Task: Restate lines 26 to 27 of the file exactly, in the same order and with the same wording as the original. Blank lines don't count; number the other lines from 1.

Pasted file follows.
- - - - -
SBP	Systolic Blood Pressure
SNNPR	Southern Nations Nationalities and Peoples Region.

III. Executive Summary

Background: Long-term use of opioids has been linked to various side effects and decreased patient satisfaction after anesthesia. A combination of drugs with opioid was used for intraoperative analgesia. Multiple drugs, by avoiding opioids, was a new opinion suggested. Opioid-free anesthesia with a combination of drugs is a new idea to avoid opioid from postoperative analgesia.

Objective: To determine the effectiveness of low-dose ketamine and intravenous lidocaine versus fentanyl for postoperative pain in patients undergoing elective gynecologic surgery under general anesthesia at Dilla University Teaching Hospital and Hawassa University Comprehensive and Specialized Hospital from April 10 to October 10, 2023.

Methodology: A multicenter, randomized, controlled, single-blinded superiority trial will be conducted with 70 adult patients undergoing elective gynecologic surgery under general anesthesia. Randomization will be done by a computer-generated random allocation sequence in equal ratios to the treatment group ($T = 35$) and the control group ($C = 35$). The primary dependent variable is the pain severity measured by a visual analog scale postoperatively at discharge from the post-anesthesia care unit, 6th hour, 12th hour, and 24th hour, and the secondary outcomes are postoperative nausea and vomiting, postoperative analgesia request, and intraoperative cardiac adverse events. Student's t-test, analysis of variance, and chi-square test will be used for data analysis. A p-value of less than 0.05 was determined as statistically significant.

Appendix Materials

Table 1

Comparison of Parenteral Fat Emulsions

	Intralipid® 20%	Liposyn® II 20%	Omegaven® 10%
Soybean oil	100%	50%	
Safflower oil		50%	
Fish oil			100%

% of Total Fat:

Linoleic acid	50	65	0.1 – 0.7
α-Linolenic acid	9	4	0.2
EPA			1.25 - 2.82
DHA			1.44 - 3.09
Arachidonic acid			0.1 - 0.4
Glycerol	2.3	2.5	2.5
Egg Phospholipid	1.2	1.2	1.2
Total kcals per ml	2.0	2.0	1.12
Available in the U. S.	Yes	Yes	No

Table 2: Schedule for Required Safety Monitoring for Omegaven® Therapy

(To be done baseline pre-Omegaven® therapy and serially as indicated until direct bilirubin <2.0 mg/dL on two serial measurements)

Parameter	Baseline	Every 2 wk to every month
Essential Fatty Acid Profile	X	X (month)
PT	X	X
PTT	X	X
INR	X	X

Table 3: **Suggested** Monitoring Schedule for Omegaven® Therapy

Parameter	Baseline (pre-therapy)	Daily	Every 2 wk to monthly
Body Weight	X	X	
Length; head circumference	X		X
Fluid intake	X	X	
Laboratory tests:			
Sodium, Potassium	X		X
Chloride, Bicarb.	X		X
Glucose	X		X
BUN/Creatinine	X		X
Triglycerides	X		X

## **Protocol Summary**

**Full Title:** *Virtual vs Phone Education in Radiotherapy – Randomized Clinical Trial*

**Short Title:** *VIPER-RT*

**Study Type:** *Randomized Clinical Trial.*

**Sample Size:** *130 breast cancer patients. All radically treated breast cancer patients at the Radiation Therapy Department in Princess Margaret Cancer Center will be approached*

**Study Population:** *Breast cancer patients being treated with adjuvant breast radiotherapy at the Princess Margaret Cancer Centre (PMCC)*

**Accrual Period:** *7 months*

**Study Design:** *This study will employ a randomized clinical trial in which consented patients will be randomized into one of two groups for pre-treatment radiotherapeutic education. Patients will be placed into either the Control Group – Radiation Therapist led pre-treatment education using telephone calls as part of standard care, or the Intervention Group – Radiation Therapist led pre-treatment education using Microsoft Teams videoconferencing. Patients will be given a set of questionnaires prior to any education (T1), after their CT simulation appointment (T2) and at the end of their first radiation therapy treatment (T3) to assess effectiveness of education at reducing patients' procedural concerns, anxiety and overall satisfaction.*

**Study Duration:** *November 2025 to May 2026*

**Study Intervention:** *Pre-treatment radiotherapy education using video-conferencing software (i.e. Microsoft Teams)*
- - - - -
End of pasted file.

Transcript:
Parameter	Baseline	Every 2 wk to every month
Essential Fatty Acid Profile	X	X (month)